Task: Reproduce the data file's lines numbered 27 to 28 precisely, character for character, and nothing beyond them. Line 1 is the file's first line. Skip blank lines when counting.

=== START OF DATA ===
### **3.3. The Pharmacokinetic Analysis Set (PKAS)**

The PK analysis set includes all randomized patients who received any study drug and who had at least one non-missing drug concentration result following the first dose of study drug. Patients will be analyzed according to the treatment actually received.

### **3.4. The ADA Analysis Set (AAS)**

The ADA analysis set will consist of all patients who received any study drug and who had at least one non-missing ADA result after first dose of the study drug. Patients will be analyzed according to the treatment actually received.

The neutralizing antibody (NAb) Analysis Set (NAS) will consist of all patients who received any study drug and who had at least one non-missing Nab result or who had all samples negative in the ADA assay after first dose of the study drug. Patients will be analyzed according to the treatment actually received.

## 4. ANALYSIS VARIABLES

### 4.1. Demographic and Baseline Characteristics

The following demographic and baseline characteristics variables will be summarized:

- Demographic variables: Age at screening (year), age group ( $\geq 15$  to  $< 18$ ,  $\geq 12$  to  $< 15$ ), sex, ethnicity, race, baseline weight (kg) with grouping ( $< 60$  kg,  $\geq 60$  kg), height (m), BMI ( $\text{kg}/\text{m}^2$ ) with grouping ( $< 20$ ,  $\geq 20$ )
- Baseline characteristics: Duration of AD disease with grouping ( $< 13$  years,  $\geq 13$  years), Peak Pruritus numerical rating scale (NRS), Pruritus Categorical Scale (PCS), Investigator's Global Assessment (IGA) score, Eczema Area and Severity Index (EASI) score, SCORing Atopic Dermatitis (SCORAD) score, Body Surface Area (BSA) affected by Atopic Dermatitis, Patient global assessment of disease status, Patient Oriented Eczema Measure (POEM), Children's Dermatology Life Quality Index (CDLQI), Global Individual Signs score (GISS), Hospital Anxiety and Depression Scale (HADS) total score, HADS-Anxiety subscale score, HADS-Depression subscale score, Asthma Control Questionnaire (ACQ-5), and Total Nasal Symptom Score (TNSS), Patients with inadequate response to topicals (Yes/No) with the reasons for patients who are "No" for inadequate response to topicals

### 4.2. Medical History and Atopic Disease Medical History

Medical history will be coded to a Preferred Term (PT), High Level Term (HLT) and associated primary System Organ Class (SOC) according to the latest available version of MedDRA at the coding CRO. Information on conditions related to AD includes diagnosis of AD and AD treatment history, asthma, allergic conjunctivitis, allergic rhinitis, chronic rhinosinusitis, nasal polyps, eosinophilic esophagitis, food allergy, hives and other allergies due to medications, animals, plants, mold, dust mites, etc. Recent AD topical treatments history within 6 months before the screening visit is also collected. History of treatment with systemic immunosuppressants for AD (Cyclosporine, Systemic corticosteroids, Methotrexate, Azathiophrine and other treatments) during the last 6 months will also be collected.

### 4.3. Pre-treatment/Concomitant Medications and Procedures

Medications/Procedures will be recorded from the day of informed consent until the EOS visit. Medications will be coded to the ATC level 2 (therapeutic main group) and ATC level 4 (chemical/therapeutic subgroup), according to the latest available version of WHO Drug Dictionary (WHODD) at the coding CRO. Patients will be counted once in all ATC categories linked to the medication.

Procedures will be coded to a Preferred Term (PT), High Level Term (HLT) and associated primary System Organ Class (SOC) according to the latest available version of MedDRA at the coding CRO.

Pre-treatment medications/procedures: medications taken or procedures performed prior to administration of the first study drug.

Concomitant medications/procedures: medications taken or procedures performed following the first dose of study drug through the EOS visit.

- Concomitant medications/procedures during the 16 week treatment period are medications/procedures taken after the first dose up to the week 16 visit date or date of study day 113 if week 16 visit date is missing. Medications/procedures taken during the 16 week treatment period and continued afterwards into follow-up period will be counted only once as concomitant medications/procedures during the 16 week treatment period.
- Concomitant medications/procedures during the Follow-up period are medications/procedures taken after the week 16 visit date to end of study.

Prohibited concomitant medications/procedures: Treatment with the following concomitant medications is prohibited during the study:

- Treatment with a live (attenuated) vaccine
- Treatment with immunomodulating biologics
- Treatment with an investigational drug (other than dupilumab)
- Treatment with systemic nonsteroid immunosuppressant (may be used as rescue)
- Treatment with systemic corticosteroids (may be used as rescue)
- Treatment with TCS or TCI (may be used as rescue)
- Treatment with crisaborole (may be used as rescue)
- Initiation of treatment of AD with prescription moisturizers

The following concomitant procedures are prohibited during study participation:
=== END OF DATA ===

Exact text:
- Treatment with crisaborole (may be used as rescue)
- Initiation of treatment of AD with prescription moisturizers